The Dawn of Man Or How I Learned to Start Wearing Plaid and Love the Atomic Bomb
By: Max Bonem
This is where I start off with an inspiring or humorous quote covering the merit of wearing this often-misunderstood fashion. Most likely there’ll be a pun or some other sort of play on words that shows how plaid can be funny and worthwhile, cleansing and full of grace. Well guess what, we’re not talking about houndstooth or herringbone. We’re talking about what lumberjacks, grunge icons, and one of the most badass movie characters of all-time (Mel Gibson’s William Wallace of Braveheart glory (Yes, Mel is a double D douchebag, but you can’t knock the kilt))! We’re talking about motha f*ckin plaid y’all!
See plaid has gone in and out of fashion for years and years, but before we start talking about plaid and the modern day bro, we must first have a history lesson. By revving our time machine up to 88 mph and blasting back to the 1700s, we see that the Scottish wore plaid, or to be exact, tartan, as part of their normal Highland dress. However, in 1746 the bloody English passed what they called “The Dress Act,” attempting to bring the warrior clans under government control by banning the tartan and other aspects of Gaelic culture (Stupid Britain, thinking they can hold the man down). Well eventually Scotland got their shit together and at the Great Britain Drinking Hullabaloo of 1782, Scotland was able to repeal the wretched law after a fierce showdown between Sir William Williams and Angus McGregor in a game I like to call “Irish Conversation” or drink a barrel of ale and challenge the closest piece of livestock you can find to a staring contest. Sadly though by the time McGregor won back his country’s right to free dress, Tartan had gone out of style and it was instead adopted as the national dress of Scotland and catholic schoolgirls everywhere (Thanks Angus).
Now who does the modern day man owe a debt to when it comes to the popularity of plaid? I’ll give you a hint; it’s not that smiley guy (that once adorned a mustache with pride) on the paper towel role. It’s Paul “yeah I got a blue ox, so what?” Bunyan. Sure, Paul (as fellow beard-sporting and plaid-wearing dudes everywhere call him) might’ve been more fiction than fact, but he represented the restless American spirit that became so highly romanticized during the early 1900s. Interestingly enough, that same spirit has returned to make an impact in modern day culture and especially fashion. Think about trends you’ve seen in the past few years with clothing and marketing. Levi’s, probably the most popular jean maker for men between the ages of 18 and 35, has been banking on their “Go Forth” campaign, emphasizing aspects of freedom and exploration. Boat shoes, boots, and BEARDS for heaven’s sake have all become fixtures at any party or bar you go to. All of a sudden, the blue-collar worker has arrived as a style icon and plaid is the only thing covering his heart of gold. Sure, Kurt Cobain and Eddie Vedder poured gallons of sweat into closets full of plaid during the late 80s/early 90s and likewise Robin Pecknold (of Fleet Foxes) and the Avett Brothers are carrying the torch now, but all of this goes back to that sense of doing something simple and rewarding with your life – what every lost/overwhelmed young guy thinks would solve his problems; the “if only I could be a blacksmith or brewer or carpenter, my life would be so much simpler and fulfilling” theory.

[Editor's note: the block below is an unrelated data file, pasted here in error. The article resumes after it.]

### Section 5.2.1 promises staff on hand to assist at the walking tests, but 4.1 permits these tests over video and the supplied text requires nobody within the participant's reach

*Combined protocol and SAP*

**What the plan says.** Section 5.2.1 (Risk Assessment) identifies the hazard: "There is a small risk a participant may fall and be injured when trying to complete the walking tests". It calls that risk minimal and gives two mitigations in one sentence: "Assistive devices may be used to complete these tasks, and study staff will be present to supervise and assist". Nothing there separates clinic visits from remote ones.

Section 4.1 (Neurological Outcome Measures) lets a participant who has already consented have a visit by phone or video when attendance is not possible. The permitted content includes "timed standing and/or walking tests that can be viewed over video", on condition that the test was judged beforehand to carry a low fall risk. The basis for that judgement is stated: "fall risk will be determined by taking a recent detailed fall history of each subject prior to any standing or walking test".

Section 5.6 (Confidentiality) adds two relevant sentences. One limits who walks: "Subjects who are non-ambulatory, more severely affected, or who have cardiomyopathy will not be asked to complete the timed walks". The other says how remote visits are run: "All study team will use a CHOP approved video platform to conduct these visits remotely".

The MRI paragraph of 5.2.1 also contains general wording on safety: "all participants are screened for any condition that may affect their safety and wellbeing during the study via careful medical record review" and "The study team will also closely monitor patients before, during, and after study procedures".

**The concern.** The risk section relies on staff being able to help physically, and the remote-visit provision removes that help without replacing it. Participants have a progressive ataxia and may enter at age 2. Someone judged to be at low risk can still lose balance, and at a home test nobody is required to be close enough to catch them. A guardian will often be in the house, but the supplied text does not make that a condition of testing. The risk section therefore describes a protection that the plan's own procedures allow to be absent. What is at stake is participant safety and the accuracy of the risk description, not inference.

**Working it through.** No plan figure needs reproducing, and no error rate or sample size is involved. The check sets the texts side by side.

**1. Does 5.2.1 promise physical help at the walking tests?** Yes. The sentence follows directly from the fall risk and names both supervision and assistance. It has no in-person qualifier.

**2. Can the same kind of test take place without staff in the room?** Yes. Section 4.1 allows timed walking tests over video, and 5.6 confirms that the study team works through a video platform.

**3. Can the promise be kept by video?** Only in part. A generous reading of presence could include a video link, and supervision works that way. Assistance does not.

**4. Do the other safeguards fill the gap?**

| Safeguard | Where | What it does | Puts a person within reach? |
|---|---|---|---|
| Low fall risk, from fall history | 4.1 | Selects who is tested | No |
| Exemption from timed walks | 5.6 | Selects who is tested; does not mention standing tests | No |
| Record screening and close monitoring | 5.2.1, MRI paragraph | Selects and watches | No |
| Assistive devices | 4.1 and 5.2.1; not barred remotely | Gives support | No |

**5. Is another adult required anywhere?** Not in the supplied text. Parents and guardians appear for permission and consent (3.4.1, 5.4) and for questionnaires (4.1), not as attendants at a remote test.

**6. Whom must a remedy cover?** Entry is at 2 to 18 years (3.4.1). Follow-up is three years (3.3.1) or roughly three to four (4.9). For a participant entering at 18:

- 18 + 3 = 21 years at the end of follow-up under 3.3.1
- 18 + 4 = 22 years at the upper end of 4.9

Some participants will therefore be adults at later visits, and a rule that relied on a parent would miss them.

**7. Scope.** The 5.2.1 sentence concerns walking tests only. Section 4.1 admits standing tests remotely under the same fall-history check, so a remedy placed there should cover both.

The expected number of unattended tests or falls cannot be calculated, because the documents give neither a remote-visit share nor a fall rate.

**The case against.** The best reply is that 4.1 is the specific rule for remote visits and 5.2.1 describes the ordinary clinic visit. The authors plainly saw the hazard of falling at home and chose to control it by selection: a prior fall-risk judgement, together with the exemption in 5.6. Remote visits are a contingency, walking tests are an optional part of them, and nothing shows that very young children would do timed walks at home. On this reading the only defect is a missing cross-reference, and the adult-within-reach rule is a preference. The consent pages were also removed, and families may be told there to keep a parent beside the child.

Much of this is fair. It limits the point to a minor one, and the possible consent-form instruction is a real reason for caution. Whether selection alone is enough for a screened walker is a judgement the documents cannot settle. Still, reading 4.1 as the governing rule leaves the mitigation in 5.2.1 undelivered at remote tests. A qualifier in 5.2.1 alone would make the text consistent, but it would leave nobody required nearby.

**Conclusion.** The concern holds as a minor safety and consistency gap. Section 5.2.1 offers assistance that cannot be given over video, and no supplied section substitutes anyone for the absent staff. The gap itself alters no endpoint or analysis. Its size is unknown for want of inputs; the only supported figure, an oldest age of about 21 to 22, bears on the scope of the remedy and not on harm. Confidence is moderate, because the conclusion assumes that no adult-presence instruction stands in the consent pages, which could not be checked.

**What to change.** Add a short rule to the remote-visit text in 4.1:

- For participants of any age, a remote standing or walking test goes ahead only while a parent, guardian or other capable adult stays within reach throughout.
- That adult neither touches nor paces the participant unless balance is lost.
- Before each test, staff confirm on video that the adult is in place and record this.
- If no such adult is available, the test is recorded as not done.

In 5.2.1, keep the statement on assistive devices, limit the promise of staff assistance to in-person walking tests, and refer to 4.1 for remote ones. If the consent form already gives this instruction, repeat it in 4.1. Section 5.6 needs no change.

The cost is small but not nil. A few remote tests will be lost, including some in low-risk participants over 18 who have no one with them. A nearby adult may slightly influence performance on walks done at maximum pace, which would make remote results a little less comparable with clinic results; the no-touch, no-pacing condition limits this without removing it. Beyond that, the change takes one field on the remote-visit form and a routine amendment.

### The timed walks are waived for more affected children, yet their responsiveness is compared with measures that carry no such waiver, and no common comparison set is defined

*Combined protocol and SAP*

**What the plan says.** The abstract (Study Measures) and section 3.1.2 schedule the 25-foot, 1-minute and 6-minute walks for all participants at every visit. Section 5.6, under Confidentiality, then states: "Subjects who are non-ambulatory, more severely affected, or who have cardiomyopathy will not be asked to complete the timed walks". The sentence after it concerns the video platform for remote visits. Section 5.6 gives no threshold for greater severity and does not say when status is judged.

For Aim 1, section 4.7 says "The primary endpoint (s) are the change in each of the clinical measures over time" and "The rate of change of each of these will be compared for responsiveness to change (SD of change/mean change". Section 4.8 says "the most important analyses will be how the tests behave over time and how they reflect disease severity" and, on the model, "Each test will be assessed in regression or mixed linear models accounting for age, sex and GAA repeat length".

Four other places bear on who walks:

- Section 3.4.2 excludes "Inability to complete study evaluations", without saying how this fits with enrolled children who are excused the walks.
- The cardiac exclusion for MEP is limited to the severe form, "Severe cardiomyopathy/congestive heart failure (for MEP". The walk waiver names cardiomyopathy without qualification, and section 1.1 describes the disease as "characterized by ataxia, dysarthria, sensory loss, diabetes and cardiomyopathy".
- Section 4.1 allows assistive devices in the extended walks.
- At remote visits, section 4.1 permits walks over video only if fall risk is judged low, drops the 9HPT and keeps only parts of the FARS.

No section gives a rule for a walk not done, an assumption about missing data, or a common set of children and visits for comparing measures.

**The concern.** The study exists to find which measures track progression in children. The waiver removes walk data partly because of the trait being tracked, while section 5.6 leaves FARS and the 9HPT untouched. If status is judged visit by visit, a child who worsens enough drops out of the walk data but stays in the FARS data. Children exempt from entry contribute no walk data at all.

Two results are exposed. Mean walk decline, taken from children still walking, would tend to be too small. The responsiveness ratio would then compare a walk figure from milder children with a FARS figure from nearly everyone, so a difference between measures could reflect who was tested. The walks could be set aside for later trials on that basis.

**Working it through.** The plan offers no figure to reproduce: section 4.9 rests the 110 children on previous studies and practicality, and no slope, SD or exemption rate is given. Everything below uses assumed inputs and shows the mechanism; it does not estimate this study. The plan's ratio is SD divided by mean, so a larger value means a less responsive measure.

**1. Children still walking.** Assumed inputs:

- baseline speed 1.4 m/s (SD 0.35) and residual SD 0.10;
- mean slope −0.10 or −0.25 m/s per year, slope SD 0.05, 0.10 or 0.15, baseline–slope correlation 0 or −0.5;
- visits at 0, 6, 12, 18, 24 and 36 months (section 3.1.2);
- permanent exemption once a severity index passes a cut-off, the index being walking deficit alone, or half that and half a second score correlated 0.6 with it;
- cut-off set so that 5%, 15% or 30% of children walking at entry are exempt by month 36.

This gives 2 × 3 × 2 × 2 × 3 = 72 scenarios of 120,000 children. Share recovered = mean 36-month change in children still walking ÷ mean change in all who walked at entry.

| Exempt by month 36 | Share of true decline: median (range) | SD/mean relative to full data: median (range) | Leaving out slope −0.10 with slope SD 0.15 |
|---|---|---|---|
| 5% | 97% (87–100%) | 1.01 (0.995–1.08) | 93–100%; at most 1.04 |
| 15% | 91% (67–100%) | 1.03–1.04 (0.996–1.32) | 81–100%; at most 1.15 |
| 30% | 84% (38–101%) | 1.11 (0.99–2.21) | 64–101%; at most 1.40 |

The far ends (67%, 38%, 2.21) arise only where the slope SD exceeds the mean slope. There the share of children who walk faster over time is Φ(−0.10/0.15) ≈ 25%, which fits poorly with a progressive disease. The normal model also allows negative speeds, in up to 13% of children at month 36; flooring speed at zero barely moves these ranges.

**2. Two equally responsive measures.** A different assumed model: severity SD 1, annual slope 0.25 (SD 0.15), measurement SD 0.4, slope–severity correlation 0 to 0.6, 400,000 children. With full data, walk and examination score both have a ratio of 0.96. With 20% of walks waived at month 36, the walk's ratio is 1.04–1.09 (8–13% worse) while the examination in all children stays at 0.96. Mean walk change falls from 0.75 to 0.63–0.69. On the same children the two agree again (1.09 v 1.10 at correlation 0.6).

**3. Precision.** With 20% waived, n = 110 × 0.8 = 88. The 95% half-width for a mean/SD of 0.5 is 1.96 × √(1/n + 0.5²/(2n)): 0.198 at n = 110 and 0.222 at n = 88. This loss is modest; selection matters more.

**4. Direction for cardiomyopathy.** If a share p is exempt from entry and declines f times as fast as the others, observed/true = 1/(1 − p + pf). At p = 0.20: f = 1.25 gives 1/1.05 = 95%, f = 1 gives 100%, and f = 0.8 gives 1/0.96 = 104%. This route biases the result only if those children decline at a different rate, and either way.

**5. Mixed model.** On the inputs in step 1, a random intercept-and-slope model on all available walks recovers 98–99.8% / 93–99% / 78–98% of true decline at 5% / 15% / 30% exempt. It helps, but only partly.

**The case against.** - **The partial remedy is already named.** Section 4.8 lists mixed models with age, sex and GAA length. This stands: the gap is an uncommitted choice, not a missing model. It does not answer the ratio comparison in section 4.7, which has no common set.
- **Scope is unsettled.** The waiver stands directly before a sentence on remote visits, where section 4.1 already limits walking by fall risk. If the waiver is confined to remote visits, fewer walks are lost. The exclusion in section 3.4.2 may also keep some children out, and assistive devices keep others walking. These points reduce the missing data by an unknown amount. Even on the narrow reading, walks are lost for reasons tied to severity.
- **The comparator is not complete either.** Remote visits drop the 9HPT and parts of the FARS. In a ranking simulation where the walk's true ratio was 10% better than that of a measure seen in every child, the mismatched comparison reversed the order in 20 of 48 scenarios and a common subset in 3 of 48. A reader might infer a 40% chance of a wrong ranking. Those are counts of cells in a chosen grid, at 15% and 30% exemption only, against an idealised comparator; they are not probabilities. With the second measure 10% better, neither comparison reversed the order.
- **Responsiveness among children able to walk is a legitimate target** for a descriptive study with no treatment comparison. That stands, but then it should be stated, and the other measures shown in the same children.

Plaid is versatile, lightweight, comfortable, and most important, it sends a message. The guy wearing plaid might not know how to change a tire or start a fire without telekinetic powers/lazer beems, but you’ll surely assume he does. Is this lying, deception, false advertising? Well, maybe, but what about the push-up bra? Real men wear plaid because it projects the message that you’re ready for anything, from fixing a bike or a cabinet, to saving an entire flock of orphan ducklings from a baby pool in a landmine-covered meadow swarming with man eating pterodactyl – vulture hybrids. When you snap on a plaid shirt, you’re ready to order an aged scotch, talk to any girl at the bar, or even rock a moustache. You’re bulletproof, you’re Superman, you’re liquid cool in solidified form. And THAT is why real men wear plaid. OH and although most flannel is plaid, most plaid isn’t flannel, get that sh*t right! Feel me?